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The word expletive is currently used in three senses: syntactic expletives, expletive attributives, and "bad language".

The word expletive comes from the Latin verb explere, meaning "to fill", via expletivus, "filling out". It was introduced into English in the seventeenth century to refer to various kinds of padding—the padding out of a book with peripheral material, the addition of syllables to a line of poetry for metrical purposes, and so forth. Use of expletive for such a meaning is now rare. Rather, expletive is a term in linguistics for a meaningless word filling a syntactic vacancy (syntactic expletives). Outside linguistics, the word is much more commonly used to refer to "bad language". Some linguists use it to refer to meaningless, "filler" use of "bad language" (expletive attributives), distinguishing this from meaningful use.


Syntactic expletives

Syntactic expletives are words that perform a syntactic role but contribute nothing to meaning[1]. Expletive subjects are part of the grammar of many non-pro-drop languages such as English, whose clauses normally require overt provision of subject even when the subject can be pragmatically inferred (for an alternative theory considering expletives like there as a dummy predicate rather than a dummy subject based on the analysis of the copula see Moro 1997 in the list of references cited here). Consider this example:

"It is important that you work hard for the exam."

Following the eighteenth-century conception of pronoun, Bishop Robert Lowth objected that since it is a pronoun, it should have an antecedent. Since it cannot function like that in Latin, Lowth said that the usage was incorrect in English. Contrast it is necessary that you ... with its Latin equivalent oportet tibi, meaning more or less 'necessitates for you'. Since subject pronouns aren't used in Latin except for emphasis, neither are expletive pronouns and the problem doesn't arise.

Whether or not it is a pronoun here (and linguists today would say that it is one), English is not Latin; and the sentence was and is fully acceptable to native speakers of English and thus was and is grammatical. It has no meaning here; it merely serves as a dummy subject. (It is sometimes called preparatory it or prep it, or a dummy pronoun.)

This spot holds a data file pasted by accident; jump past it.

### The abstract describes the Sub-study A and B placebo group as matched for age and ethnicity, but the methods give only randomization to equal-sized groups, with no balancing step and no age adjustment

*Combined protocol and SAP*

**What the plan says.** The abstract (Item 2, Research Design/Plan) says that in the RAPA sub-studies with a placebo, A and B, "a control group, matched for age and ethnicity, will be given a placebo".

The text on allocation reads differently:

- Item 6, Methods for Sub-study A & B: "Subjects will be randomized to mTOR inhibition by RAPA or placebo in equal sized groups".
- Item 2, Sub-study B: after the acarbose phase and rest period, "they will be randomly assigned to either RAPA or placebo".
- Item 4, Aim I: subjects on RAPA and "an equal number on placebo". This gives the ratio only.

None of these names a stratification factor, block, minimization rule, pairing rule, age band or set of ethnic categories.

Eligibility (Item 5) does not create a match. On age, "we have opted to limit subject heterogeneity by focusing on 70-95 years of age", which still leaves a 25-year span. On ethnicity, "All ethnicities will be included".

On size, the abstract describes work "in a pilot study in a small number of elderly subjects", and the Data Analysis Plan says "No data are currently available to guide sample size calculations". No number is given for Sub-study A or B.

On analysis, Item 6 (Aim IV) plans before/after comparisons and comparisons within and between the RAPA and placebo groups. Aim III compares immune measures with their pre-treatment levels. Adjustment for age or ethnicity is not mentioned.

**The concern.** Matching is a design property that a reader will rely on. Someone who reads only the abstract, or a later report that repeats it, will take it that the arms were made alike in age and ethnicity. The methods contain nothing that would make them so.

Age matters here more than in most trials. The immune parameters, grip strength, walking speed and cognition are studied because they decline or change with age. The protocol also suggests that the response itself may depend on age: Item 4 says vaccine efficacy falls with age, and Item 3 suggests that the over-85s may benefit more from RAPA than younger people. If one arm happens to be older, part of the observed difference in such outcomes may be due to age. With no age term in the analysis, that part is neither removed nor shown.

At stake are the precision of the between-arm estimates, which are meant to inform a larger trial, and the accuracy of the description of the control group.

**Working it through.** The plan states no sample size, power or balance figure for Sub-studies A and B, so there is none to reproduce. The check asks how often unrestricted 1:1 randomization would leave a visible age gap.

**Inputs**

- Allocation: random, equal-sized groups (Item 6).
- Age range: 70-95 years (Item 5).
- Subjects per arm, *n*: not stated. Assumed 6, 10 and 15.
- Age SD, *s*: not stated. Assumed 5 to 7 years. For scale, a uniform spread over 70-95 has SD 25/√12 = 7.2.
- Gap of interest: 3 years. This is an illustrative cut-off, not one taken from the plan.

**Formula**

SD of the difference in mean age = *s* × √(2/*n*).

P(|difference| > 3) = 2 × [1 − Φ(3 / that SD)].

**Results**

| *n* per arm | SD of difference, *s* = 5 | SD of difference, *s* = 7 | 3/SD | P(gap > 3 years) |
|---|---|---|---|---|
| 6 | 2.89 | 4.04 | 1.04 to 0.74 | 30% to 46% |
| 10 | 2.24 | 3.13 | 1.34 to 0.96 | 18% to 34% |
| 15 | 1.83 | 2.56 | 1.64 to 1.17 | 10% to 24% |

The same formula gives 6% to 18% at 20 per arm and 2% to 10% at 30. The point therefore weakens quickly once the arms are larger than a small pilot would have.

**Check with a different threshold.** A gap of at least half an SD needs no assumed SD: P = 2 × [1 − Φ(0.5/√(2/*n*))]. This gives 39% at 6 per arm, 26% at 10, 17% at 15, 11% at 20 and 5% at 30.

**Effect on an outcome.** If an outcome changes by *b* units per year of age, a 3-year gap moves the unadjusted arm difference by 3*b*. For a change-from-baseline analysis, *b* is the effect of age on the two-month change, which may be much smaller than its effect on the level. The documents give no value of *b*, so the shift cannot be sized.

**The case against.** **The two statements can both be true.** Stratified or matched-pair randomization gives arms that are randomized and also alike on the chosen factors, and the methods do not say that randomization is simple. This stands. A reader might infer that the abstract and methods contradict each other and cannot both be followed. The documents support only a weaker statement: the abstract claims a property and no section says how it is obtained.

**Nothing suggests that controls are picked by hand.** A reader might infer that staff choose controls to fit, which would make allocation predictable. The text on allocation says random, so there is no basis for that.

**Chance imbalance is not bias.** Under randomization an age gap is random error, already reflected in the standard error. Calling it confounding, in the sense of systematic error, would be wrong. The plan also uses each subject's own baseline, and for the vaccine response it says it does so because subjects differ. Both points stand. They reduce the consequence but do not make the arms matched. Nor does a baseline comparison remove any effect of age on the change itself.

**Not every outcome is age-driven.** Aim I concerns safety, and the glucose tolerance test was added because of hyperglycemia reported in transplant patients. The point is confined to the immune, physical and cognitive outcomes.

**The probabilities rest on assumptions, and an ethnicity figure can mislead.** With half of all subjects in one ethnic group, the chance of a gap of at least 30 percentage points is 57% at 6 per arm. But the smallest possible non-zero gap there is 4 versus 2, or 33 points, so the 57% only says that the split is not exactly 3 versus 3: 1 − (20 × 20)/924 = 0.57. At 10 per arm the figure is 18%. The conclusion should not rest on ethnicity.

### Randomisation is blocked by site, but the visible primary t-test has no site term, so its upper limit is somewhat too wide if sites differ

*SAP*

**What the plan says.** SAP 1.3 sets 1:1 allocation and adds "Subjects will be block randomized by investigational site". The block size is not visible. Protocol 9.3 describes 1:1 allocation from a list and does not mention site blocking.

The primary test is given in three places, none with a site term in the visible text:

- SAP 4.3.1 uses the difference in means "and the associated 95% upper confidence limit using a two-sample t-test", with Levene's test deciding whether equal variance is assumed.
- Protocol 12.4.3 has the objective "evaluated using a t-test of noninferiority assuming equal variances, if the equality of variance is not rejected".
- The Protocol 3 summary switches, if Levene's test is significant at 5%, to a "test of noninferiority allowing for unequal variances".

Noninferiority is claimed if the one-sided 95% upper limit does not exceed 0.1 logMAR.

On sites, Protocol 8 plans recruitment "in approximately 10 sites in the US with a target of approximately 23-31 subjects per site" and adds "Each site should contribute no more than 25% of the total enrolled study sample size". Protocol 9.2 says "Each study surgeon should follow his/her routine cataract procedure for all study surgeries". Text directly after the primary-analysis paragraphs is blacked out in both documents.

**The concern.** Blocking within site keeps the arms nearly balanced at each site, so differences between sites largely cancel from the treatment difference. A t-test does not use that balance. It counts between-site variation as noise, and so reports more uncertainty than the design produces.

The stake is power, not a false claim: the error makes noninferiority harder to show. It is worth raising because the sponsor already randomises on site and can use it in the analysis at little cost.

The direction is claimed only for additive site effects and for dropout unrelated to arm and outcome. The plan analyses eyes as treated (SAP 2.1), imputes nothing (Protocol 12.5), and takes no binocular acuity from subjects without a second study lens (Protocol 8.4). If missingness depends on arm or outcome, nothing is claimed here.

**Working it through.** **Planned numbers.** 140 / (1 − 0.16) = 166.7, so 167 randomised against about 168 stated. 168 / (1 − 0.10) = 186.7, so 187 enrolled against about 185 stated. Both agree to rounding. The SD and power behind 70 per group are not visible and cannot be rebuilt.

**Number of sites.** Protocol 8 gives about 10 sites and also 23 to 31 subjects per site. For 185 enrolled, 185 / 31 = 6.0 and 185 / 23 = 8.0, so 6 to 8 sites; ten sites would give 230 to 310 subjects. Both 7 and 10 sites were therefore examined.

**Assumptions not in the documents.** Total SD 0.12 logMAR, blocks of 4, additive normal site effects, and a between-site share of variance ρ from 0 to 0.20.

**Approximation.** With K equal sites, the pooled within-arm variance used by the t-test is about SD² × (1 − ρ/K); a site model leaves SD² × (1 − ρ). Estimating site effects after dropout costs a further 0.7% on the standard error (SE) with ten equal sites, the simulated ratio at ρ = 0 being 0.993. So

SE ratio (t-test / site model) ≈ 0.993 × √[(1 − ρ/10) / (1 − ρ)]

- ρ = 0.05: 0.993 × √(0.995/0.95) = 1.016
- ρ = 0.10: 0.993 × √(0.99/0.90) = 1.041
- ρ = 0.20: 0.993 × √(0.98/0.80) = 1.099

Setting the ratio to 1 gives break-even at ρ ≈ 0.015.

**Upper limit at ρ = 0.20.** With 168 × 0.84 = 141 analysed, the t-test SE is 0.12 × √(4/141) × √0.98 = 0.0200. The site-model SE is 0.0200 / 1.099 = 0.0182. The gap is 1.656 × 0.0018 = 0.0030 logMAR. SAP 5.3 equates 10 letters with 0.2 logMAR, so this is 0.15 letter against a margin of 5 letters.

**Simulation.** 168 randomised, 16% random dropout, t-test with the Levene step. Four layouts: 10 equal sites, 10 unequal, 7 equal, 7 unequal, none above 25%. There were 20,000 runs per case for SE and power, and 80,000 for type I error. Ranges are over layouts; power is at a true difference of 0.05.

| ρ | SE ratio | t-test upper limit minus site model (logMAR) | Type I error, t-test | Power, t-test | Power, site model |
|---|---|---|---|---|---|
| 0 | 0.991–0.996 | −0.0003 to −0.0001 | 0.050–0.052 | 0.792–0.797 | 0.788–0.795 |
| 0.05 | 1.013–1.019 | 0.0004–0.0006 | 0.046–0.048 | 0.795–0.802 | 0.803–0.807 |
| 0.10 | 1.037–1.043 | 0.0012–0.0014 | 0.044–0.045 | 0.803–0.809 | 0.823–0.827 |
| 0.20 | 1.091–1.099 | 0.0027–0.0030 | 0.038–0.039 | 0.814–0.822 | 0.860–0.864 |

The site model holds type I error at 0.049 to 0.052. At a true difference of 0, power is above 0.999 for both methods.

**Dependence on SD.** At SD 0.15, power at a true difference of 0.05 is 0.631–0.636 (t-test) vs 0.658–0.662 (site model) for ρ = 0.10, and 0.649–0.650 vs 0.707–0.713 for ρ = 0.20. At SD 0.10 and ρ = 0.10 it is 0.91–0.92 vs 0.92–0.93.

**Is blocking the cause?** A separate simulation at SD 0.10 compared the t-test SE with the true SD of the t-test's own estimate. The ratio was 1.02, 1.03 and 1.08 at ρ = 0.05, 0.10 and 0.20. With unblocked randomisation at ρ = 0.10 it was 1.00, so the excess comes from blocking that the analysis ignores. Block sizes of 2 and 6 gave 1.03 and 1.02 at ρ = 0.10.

Bishop Lowth did not condemn sentences that use there as an expletive, even though it is one in many sentences, for example:

"There are ten desks here."

The nomenclature used for the constituents of sentences such as this is still a matter of some dispute, but there might be called subject, are copula, and ten desks predicate nominal. Meanwhile here is an adverbial phrase that conveniently reveals the semantic vacuity of there in this example.

There is some disagreement over whether the it in such sentences as

"It is raining now."

is an expletive. Whereas it makes no sense to ask what the it means in "It is important that you work hard for the exam", some people might say that the dummy it in "It is raining now" means the weather (even if the word weather has not previously been mentioned). Thus the it in such sentences is sometimes called expletive, sometimes a weather "it". Compare with weather verb.

Expletive attributives

In sentences such as

"You'd better pray for a bloody miracle if you want to avoid bankruptcy."
"That was a bloody good meal."
"The bloody policeman tailed me all the way home."
"I bloody hope he bloody chokes on his bloody pretzels."
"You'd better bloody well make it happen!"

bloody contributes nothing to the meaning. Rather, it suggests the strength of feeling (usually anger or irritation, but often admiration, etc.) of the speaker. In having no meaning, it resembles the syntactic expletives discussed above; in these uses, bloody is an expletive.

Other words that are never thought of as offensive can be used in similar ways. For example: